First use of oil painting at bamyan in afghanistan predating

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Oil is used in paints to help fix dyes and help them adhere to surfaces.

It also changes a paint's drying time and viscosity.

Europeans began using oil in their pictures by about 800 A.

D., but the new research on the Central Asian pushes back the onset of oil-based painting by at least a hundred years.

Seen in a 2005 photo, a towering alcove in Afghanistan's Bamian Valley cliffs shows the former home of a giant Buddha statue. D., the statue was one of a pair destroyed by Taliban officials in 2001 for allegedly insulting Islam. About 50 contain the depictions of ornate swirling patterns, Buddhist imagery, and mythological animals that led UNESCO to name the area a World Heritage site. As part of that venture, the scientists conducted the first scientific analysis of the paintings since the 1920s.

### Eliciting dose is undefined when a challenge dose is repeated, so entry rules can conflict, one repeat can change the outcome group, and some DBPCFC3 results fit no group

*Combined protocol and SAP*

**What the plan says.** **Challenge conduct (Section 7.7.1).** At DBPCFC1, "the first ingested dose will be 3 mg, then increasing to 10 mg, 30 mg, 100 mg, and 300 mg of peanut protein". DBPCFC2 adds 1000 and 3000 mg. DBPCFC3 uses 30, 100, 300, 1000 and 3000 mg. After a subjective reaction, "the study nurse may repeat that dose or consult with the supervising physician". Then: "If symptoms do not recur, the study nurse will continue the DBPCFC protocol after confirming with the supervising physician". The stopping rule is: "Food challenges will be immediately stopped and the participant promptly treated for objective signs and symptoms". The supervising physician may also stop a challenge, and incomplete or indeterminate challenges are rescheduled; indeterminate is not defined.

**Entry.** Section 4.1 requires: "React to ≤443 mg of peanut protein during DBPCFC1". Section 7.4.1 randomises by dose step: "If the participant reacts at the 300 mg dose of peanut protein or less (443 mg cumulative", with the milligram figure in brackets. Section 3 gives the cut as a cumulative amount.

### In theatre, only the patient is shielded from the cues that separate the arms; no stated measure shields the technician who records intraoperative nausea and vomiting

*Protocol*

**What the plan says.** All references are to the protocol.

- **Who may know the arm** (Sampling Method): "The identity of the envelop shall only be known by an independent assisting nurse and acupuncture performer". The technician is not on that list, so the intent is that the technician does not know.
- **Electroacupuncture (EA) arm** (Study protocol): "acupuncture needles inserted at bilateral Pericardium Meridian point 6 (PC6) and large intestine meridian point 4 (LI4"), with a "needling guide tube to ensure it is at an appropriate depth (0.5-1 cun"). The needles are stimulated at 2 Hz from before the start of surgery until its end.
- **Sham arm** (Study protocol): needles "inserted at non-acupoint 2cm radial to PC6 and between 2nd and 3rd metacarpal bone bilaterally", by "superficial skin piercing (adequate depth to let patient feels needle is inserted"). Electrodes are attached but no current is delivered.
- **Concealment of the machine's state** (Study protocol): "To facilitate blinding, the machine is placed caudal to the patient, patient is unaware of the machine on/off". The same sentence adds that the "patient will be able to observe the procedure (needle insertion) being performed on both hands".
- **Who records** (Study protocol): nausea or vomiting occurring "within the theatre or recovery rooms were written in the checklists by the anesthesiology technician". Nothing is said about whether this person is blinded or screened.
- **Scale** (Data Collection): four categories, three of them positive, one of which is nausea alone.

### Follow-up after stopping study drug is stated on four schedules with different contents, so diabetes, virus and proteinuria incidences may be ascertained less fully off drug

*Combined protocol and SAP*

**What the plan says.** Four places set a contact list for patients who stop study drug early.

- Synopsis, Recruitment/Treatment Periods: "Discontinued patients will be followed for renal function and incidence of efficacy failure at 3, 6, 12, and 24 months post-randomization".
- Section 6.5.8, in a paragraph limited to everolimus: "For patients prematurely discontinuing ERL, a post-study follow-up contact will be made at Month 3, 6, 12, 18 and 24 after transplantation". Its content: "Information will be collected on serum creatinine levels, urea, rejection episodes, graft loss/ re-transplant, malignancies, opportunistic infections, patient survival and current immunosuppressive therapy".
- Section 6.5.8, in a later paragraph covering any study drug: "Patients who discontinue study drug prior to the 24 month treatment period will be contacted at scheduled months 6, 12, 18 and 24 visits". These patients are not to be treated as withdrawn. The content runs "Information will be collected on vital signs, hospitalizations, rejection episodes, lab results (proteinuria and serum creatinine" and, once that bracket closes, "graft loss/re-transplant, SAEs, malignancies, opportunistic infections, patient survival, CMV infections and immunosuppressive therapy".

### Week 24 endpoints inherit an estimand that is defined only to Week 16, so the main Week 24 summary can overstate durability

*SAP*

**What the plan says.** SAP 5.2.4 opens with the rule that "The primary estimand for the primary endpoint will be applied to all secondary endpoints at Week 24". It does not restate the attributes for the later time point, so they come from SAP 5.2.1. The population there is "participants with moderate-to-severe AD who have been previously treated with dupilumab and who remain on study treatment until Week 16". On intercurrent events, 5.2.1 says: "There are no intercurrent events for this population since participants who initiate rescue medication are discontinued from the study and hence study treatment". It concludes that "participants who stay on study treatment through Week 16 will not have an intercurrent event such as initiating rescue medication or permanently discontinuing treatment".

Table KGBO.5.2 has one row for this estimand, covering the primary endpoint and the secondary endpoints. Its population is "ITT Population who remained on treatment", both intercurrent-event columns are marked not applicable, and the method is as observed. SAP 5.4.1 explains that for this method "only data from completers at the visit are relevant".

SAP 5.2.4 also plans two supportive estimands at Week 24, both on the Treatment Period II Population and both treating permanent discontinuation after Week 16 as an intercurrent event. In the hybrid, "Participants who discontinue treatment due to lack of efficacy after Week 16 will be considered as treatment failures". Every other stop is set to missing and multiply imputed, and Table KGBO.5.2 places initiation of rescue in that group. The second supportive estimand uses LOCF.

S., Italy, and Nepal then climbed high into Nepal's mountainous Mustang area, some 250 kilometers (160 miles) northwest of Kathmandu, locating the caves in March (map of Nepal).It took ice axes and skillful mountaineering to clear a path to the caverns—set in a sheer 14,000-foot (4,300-meter) rock face in the Himalaya.But the results were more than worth it, experts say.May 7, 2007—In the remote highlands of Nepal, a local shepherd has made some unusual "additions" to his flock—an international team of archaeologists.The sheepherder recently led researchers to an isolated complex of caves containing a massive treasure trove of Buddhist art, including a 55-panel mural of Buddha's life, one panel of which is seen above.

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